Mr. Simpson McCall, who carried a year or so ago such a wealth of historical recollections across the Styx, advertises for tenders for the erection or a Brick Presbyterian Church in Vittoria. It would seem that it is to this fact we owe the preservation of the paper, for the advertisement is marked and doubtless the paper had for this reason been filed away.
Notice is given that at the next session of the District Council an application will be made to alter the travelled road between Waterford and the Boston Settlement.
Tenders are invited by the Board of Works, Montreal, for the construction of the harbor at Port Dover.
Ellis & Heath advertise that they have purchased the tannery and shoe store of G. R. Lounsbury, and are prepared to sell fine calf boots from $3.00 to $5.00; Ladies gaiter boots for $2.00, and they will exchange boots, shoes and leather for hides.
The legal cards are three in number. John J. L. Askin, whose office was at the corner of Peel and Kent Sts.; Wm. M. Wilson, Master in Chancery, with his office in the Court House, and A. Givins, who gives no particulars as to where he may be found.
Mr. D. Campbell, postmaster, advertises a long list of uncalled for letters. Postmaster and owners of the letters alike have all disappeared, save one. Mr. Festus A. Culver, still hale and hearty, must have been a young correspondent in 1844.
In those days the Physicians were not forbidden to announce their wares in public print. Dr. F. L. Keyes tell the readers of the Advocate that "he has removed to the town of Simcoe, where he will attend to all calls relative to his profession. Having have more than twenty years engaged in the healing art, he hopes to merit a share of public patronage. Aural and Ophthalmic surgery--diseases of the ear and eye will receive a part of his attention. Residence, first door north of Mr. Solmon, Attorney at Law."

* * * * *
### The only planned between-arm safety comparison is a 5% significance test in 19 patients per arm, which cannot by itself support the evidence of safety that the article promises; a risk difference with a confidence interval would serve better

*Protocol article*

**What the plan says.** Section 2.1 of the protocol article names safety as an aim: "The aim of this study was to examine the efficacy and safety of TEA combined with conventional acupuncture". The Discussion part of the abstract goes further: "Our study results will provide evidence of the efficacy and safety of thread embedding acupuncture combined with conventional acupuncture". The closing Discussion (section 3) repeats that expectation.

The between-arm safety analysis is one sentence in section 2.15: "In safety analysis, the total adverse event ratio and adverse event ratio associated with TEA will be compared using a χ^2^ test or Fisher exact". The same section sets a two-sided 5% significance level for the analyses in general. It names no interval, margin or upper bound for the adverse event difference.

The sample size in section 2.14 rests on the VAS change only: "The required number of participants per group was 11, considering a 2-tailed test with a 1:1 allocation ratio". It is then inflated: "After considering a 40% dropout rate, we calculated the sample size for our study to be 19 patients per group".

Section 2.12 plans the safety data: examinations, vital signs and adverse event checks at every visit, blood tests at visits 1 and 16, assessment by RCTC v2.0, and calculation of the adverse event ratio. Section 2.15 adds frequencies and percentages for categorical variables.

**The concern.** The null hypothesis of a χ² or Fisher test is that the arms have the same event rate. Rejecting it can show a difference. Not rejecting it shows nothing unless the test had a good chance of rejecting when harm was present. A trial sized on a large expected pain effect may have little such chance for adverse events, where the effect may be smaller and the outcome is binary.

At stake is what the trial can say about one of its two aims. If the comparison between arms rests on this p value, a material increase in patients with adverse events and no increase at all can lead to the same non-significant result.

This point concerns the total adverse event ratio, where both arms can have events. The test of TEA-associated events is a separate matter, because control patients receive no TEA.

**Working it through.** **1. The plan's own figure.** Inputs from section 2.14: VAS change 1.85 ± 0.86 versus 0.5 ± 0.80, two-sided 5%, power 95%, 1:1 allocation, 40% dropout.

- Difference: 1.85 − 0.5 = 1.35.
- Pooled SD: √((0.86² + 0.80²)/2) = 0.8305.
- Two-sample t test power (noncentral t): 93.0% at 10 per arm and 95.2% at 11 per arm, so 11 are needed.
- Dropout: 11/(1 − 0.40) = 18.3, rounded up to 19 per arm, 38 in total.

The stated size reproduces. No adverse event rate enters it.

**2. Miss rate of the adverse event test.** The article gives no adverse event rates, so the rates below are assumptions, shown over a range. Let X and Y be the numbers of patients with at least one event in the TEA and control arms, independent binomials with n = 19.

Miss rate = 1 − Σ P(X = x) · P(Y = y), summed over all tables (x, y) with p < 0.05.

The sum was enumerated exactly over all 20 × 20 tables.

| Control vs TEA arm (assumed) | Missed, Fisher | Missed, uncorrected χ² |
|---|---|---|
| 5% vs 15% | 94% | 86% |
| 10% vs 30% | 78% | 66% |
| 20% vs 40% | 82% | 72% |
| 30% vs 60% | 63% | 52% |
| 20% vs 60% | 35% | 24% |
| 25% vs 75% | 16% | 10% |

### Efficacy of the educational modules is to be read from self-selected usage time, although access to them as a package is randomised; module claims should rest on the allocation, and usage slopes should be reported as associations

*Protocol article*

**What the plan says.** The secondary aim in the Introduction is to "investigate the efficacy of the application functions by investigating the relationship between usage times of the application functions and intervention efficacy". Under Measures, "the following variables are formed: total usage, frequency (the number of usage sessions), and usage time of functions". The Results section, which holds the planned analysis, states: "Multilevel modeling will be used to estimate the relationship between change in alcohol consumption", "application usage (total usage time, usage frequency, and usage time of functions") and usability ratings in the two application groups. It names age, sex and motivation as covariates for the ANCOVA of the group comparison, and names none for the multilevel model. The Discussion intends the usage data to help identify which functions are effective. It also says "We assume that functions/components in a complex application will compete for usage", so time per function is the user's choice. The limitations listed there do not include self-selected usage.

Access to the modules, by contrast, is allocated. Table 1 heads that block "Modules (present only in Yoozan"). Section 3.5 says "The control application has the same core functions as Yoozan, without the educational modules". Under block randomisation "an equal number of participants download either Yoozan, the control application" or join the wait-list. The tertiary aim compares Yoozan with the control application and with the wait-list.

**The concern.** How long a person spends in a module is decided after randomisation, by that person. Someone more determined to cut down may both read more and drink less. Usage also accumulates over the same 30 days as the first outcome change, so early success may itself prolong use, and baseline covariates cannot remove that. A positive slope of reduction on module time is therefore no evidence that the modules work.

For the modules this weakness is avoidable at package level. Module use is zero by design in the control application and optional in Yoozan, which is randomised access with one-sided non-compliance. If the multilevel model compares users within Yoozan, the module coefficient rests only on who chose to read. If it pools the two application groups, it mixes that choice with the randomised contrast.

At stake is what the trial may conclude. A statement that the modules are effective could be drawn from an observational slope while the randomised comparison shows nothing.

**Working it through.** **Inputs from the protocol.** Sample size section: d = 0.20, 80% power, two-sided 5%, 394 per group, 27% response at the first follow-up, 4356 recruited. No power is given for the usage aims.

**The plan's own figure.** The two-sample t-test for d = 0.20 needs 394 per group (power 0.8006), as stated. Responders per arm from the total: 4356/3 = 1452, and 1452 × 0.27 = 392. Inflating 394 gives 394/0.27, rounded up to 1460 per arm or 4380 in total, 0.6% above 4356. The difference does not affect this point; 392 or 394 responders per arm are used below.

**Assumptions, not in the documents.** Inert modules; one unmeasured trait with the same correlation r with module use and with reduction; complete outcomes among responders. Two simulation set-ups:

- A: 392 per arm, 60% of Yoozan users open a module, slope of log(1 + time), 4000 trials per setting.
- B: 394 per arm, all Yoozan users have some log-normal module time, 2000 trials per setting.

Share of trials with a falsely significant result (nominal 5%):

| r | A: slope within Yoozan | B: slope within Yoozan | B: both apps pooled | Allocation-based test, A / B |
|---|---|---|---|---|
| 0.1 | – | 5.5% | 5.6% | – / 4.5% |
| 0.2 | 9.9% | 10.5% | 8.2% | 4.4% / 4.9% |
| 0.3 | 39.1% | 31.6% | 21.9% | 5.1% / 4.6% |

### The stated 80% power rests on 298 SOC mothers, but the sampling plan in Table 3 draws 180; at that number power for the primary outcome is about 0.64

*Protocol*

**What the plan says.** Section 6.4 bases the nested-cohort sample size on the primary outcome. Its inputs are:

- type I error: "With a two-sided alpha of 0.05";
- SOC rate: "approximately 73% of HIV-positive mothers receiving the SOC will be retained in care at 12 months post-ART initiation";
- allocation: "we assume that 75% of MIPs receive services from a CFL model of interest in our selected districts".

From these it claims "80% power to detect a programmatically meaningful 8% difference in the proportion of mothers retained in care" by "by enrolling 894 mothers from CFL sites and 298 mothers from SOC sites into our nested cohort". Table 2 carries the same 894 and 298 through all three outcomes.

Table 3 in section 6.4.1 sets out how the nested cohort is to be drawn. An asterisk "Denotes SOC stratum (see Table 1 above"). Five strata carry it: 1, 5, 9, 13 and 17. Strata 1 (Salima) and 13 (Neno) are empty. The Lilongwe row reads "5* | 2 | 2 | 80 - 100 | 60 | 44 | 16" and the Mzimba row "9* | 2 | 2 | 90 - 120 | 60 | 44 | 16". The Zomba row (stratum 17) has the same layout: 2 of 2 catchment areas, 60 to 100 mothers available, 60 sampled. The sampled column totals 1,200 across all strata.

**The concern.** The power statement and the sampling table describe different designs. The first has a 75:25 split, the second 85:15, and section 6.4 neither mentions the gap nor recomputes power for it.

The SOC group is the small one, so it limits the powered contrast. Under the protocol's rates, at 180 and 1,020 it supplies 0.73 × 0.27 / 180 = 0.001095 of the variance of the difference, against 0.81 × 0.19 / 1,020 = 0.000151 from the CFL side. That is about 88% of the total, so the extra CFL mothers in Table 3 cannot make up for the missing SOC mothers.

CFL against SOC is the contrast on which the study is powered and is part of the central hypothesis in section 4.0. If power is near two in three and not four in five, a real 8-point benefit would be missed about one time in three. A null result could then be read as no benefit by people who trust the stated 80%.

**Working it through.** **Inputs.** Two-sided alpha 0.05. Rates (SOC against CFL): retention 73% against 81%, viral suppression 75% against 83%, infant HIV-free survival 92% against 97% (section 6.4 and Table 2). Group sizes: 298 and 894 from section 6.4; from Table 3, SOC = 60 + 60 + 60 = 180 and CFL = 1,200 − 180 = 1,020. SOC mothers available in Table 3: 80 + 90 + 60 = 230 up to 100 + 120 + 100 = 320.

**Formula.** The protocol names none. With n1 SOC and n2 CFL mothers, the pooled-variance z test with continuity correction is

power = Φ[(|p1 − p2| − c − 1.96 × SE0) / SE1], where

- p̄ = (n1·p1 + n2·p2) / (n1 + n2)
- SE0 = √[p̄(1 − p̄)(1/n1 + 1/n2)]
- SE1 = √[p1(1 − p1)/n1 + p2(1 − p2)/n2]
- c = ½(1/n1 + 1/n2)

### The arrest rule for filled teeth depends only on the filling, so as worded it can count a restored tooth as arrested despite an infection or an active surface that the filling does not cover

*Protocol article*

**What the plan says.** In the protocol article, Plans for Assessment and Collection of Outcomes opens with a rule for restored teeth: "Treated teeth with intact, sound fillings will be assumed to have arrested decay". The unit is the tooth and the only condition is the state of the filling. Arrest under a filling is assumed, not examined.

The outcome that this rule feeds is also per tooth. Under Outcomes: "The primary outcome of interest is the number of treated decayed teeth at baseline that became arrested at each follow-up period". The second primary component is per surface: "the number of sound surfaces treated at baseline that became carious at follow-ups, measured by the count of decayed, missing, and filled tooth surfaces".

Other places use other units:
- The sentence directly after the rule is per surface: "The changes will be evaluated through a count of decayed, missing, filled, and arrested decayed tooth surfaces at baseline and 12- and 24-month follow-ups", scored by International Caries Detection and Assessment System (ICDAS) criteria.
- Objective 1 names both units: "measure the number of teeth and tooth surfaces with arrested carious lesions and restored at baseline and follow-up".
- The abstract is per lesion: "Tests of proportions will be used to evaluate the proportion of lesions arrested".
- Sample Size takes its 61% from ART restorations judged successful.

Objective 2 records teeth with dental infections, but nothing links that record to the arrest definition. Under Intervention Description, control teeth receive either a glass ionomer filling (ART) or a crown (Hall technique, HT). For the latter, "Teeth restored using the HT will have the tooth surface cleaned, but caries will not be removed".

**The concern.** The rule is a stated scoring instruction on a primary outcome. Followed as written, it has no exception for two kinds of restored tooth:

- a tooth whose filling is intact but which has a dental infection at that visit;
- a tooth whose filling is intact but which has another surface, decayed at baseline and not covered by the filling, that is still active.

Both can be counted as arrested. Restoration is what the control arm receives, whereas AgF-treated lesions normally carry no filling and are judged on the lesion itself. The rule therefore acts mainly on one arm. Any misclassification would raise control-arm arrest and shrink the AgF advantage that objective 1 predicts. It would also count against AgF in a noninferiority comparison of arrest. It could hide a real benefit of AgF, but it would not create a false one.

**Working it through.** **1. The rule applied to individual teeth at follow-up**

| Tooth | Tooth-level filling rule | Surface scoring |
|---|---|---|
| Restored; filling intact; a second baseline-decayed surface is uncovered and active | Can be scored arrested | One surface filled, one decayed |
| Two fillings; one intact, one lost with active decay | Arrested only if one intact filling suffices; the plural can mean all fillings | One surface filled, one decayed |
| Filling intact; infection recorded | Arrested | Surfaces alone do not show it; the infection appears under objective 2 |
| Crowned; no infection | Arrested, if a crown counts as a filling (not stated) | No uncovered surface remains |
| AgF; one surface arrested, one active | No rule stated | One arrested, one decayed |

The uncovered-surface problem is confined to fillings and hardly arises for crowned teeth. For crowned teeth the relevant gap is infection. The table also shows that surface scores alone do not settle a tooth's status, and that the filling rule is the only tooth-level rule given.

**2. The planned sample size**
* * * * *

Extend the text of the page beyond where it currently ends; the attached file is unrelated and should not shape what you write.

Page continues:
Hunt & Ozbourn has altogether some half dozen separate advertisements. They are a new firm, having formed a partnership to purchase the business until then carried on by the late Wm. E. Burr. The tin and stove trade seems to have been their principal occupation, but they had a number of side lines. One of their ads is to the effect that they have 5,000 lbs. of maple sugar for sale.
William Gibbon has not been so long gone, but most of us remember him and his business. He was advertising then that he manufactured and kept on sale, shaving soaps of an excellent description, also hard soap, soft soap and candles, equal if not superior to those made at any other establishment in Canada.
One of the oddest advertisements we quote in extenso:--
An Open Field and Fair Play
The subscriber, having consulted several able
farmers and others in regard to their home-made work, the reason of their getting so much
cut and not made up, they told me the charges were so extravagant they could not pay them,
nor would not; that they would employ their wives and women, so long as I charged so
After the full columns ad of the Canada Company, the most pretentious display in the paper is made by the Simcoe Medical Hall, near the Post Office, of which J. Mitchell is the proprietor.
Mr. Mitchell has one thousand different preparations in stock, to which he has added oils, paints, dye woods, and varnishes which he intends selling at Hamilton prices. Then follow three long lists of articles for sale, the advertisement concluding with a paragraph: "Teeth scaled and restored to their natural whiteness, also stopped with gold or silver cement, so as to preserve them from further decay."